The Numbers game

Idris Elba at a 2007 American Music Awards aft...

Any resemblance between Jay Evans and Idris Elba is on purpose. (Photo credit: Wikipedia)

I originally put this post two years ago while I was working on A Treasure of Gold, which releases on November 10, 2015.  Besides, it’s always good to have an excuse to look at Idris Elba, who is Jay Evans in my mind.  Enjoy and I’ll see you in a few weeks!  

The blog post this week was triggered by my reworking of my Golden-Heart nominated story A Champion’s Heart. The story starts off when the hero encounters a numbers boss to ask him for money to engage in a prize fight.  The numbers racket or what’s also known as the policy game, was a form of small-stakes gambling engaged in by mostly people in the African American community.  The stakes were small ones, but once won, (determined by the last three or four digits of the volume of the New York Stock Exchange or from the Clearinghouse) the winner would have a nice pot of money that would last a little while.

The men who ran the policy game in Pittsburgh, where my stories were set, performed a certain kind of community service in using their profits to fund scholarships or as in the case of Gus Greenlee, to fund the Pittsburgh Crawfords baseball team in the Negro leagues.  It was no accident that the team was named after the world famous Crawford Grill, where Greenlee held sway.

He was supported in the numbers racket by William “Woogie” Harris, brother of the famous Pittsburgh Courier photographer Charles “Teenie” Harris.  Woogie owned the Crystal barbershop in the Hill district where he was headquartered. He also owned the house where the National Negro Opera Company was maintained.

Pittsburgh’s numbers racket was smaller than in large cities like New York in Harlem or Chicago.  Because their stake, at least initially, was smaller, these two men were able to run things across all of the Pittsburgh neighborhoods from about 1925 to the 1940’s. However, as it is discussed in Kings by Nathan Thompson, other people wanted to buy into the numbers racket. With Pittsburgh’s smaller stake, it took a longer time for Greenlee and Harris to be pushed out of the racket and they, unlike other numbers men, were able to die as old men in their beds.

Jay Evans, my numbers boss and the hero of A Treasure of Gold, is a tall, handsome, dark-skinned drink of water who dresses in custom-tailored suits and has a big heart for the community. Greenlee and Harris were sort of short, round and light-skinned, but their contributions to Pittsburgh have not been acknowledged until recently.  Their philanthropical attitudes helped me to create this timely African American man who, in his appearances in my two stories set in 1923 and 1935, is very much at the center of running things.

Beat ’em Bucs!

PNC Park

PNC Park (Photo credit: Wikipedia) It’s only a little more than a decade old.   Negro teams played in the Hill District or sometimes at Forbes Field in Oakland.

Okay, so it is about sports this week.  Well, at least in part.  The Pittsburgh Pirates are going to be in the playoffs for the first time since the Heartbreak of 1992 (if you have a heart, don’t ask a native Pittsburgher to talk about it—just take my word for it.  If you need to know, google “Pittsburgh Pirates heartbreak 1992” and Wikipedia will tell you all about it).  Their rise to playoff status this year is the fulfillment of my mother’s hopes over the past few years, so I will be rooting hard for them, even if they do have to play Atlanta—*sigh*.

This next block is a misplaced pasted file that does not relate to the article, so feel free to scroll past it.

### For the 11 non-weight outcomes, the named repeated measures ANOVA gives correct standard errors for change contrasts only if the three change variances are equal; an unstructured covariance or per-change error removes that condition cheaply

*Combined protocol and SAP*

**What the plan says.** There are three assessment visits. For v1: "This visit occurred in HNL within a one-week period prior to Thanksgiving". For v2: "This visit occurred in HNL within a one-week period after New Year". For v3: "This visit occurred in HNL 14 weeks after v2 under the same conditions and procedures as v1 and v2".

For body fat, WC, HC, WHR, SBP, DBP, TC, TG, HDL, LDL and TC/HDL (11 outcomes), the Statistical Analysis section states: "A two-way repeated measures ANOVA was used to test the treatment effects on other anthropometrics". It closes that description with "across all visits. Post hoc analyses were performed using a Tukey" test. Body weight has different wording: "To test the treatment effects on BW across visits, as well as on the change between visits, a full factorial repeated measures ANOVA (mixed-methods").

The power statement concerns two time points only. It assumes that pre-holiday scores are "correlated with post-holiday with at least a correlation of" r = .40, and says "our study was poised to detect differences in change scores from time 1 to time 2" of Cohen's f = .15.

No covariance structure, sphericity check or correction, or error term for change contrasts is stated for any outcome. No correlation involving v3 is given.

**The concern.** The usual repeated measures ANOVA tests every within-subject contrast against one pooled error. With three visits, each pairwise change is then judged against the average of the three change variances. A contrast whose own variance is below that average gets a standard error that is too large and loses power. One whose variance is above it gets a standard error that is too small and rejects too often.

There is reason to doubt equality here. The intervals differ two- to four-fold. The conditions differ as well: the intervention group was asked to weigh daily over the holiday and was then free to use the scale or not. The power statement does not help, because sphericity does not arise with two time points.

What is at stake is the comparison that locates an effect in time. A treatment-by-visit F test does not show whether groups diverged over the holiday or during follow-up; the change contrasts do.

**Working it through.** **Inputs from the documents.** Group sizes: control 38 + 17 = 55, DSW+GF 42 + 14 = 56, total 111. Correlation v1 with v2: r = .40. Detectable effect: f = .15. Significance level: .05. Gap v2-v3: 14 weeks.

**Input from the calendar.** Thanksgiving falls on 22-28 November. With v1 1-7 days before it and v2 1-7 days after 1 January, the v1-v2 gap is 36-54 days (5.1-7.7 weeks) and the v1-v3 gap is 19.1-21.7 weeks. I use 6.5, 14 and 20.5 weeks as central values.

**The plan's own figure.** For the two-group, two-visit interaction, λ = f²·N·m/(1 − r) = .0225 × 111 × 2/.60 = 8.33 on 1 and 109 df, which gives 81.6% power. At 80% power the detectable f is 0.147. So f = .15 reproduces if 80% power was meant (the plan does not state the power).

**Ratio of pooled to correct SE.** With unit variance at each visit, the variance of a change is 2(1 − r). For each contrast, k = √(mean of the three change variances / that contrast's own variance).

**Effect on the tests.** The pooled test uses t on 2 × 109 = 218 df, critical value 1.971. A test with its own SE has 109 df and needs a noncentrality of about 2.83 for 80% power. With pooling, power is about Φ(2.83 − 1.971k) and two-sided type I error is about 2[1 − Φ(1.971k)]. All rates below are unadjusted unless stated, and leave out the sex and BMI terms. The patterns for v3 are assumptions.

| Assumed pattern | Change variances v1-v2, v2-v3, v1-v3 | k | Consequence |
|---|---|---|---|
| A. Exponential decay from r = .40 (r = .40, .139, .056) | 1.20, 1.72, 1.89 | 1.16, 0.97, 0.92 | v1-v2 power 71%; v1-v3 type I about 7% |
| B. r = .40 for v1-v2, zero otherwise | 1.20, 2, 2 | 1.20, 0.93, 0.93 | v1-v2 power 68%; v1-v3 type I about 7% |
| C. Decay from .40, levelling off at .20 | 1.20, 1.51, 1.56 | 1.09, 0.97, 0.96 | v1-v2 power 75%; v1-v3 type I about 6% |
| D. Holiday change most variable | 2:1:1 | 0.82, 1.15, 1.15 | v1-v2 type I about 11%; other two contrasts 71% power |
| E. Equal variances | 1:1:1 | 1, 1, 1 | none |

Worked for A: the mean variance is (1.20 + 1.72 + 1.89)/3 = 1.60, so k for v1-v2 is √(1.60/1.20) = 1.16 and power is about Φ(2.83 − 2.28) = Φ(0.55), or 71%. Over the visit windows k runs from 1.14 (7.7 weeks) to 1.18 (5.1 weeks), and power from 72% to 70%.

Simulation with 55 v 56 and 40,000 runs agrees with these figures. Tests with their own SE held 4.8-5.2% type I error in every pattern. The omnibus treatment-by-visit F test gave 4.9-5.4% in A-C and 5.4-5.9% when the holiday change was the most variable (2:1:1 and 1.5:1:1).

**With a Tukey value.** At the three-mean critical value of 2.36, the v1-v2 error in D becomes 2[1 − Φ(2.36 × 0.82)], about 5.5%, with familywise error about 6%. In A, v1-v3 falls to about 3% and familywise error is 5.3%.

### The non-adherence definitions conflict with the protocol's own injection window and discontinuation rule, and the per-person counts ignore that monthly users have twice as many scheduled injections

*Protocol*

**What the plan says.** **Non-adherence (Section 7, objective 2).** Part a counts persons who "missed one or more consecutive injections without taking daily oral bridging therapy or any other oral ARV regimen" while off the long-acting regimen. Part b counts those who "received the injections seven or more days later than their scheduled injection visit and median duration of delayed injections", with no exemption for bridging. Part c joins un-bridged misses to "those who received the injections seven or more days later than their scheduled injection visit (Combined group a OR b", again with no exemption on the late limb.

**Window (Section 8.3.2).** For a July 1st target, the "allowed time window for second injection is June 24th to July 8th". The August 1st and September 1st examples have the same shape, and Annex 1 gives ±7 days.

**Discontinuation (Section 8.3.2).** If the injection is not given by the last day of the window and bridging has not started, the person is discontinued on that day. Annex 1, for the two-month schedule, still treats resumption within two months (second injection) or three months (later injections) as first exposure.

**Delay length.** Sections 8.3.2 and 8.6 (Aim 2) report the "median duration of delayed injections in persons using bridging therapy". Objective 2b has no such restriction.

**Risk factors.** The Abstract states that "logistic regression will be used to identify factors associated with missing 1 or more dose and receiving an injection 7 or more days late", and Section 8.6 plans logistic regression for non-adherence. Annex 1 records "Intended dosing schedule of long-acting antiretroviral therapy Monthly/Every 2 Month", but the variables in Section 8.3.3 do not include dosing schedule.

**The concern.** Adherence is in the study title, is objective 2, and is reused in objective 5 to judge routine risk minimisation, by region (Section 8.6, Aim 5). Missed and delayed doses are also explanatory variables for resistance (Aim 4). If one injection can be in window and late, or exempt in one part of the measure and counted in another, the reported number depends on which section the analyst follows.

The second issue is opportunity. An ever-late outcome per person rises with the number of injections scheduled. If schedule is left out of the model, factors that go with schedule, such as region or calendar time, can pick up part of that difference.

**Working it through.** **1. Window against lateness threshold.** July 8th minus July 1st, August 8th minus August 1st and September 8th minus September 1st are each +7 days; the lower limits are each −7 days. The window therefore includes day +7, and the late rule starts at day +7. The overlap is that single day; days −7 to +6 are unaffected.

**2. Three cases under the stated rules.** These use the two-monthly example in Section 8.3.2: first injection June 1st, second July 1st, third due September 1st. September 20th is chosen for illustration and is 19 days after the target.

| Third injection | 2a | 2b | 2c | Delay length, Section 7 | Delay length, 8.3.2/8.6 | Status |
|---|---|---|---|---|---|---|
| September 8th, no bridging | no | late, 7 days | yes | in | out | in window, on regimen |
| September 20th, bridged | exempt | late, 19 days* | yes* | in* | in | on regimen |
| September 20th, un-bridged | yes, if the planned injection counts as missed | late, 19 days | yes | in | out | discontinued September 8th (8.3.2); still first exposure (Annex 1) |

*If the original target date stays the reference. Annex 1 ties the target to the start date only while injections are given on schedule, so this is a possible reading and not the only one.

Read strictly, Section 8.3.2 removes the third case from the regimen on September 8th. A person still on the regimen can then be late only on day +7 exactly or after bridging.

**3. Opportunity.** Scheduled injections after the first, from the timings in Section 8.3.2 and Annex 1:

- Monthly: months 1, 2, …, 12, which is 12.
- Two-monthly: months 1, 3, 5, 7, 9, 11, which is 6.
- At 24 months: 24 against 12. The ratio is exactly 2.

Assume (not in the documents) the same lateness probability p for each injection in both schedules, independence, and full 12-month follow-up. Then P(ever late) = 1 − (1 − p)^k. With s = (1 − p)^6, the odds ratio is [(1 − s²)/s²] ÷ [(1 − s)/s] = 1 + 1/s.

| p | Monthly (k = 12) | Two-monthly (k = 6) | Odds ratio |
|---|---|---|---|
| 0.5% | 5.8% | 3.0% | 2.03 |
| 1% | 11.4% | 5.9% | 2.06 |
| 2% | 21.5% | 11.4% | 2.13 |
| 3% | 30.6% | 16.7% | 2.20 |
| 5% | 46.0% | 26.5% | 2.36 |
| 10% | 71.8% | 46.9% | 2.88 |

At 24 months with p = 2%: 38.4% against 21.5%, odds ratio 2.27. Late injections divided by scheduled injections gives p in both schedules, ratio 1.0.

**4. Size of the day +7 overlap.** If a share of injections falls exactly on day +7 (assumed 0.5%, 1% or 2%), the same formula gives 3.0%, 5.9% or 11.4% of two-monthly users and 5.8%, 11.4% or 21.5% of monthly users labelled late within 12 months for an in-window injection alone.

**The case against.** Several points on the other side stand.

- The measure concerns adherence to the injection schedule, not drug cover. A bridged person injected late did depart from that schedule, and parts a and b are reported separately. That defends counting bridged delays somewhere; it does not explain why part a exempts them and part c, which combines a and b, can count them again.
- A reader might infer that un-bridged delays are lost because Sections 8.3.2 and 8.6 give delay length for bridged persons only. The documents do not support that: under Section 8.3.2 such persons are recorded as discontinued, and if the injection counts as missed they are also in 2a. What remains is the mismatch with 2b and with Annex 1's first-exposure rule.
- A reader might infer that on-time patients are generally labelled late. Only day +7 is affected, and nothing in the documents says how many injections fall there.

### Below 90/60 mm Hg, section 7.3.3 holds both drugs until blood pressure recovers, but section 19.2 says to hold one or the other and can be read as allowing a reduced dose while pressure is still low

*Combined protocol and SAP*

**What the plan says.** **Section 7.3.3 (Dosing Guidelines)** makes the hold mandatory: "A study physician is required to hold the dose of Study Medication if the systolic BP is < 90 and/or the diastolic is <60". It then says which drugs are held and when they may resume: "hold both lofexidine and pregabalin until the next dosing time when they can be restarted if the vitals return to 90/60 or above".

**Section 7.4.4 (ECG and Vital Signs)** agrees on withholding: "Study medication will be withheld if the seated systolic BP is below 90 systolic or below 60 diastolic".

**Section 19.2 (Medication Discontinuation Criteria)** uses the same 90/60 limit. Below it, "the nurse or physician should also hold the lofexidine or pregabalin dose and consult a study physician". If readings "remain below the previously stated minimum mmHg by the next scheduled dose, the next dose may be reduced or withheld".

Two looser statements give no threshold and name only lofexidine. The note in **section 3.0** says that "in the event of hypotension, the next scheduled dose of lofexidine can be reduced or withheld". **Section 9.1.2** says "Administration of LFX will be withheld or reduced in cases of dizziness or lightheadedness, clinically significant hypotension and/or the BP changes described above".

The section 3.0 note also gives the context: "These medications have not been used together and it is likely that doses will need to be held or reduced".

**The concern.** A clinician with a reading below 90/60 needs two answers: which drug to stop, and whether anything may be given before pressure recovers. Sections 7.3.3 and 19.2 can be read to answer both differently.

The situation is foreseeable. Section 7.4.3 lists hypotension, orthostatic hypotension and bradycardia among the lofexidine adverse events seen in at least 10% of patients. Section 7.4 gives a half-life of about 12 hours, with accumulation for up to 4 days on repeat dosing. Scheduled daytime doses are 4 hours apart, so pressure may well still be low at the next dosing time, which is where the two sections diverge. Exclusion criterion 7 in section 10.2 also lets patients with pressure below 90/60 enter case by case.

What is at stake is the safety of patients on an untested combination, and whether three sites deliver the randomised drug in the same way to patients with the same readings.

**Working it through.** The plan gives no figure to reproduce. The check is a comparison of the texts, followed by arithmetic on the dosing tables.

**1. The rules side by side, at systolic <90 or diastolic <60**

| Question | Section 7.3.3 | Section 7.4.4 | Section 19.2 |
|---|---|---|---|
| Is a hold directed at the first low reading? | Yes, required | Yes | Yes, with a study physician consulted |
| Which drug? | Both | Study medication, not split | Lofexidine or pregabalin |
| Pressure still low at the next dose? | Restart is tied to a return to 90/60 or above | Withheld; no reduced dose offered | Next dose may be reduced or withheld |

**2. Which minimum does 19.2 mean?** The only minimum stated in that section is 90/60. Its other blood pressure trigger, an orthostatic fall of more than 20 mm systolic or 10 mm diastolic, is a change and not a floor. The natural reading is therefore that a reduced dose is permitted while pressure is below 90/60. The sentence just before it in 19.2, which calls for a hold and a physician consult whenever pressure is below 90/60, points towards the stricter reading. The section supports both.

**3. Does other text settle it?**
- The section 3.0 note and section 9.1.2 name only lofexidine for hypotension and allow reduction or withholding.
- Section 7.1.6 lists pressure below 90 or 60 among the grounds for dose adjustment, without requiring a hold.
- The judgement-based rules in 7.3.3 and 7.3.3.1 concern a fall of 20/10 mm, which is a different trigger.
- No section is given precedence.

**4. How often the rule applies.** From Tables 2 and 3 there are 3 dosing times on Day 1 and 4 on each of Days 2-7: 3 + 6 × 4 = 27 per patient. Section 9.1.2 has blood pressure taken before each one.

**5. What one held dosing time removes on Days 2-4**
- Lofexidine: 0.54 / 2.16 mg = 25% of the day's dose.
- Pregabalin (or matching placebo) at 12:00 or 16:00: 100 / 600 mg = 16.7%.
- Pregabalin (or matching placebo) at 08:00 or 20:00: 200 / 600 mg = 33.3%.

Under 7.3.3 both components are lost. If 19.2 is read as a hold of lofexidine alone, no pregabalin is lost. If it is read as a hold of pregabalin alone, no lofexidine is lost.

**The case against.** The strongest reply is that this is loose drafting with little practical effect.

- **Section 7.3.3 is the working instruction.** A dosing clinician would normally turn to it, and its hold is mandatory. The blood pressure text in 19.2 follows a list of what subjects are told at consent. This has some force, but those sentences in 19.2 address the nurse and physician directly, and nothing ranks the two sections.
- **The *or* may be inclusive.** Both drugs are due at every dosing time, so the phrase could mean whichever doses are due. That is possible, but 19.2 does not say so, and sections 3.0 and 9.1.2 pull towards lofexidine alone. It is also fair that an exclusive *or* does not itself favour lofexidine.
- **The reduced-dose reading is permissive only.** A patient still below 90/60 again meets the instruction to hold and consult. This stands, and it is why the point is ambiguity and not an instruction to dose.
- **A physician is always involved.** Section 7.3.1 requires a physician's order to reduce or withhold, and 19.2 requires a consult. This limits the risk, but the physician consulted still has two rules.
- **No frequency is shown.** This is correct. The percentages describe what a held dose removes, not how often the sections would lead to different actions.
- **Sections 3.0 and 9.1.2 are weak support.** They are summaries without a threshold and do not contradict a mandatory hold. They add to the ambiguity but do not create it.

Baseball has deep roots in Pittsburgh. Negro League baseball provided job opportunities for some men in The Great Migration. The hero of my story, A Champion’s Heart, joins the famous Pittsburgh Crawfords after  being told he cannot box any longer for health and safety reasons.  This team, and another Pittsburgh-area team, the Homestead Grays, dominated the national baseball scene for Negro players.   During the 1930’s and 1940’s World War II, these two teams between them, won over a dozen league championships.  Champ joins the team right in between the back to back Crawfords’ 1935 and 1936 winning seasons—exciting times for them. World War II and Jackie Robinson’s integration into to the Brooklyn Dodgers changed that opportunity. 

                When I last visited PNC Park in Pittsburgh two years ago, I was pleased to notice the various ways in which the Pirates organization paid tribute to the players and organizations of the Negro League teams that originated there.  There are parts of the park named for Negro League players, and name plates of other players all around the park.  I’ve been to Turner Field in Atlanta, and I did not see any similar kind of homage to the Atlanta Black Crackers.  Sadly enough, the only homage I’ve ever seen to the Atlanta’s Negro League team were bits of history fashioned into the tabletops at the Whole Foods—now located in the same spot as their former ball park. 

                The Pirates organization has had problems with racism before, but when they built their beautiful new park, it is good to know that they built in an appreciation for a historical time when an African American man could not play ball for their organization.  History must be acknowledged so that the same kinds of approaches and tactics do not happen again.  And since they did such a good job of it, I can say with full-throated enthusiasm:

Beat ‘em Bucs!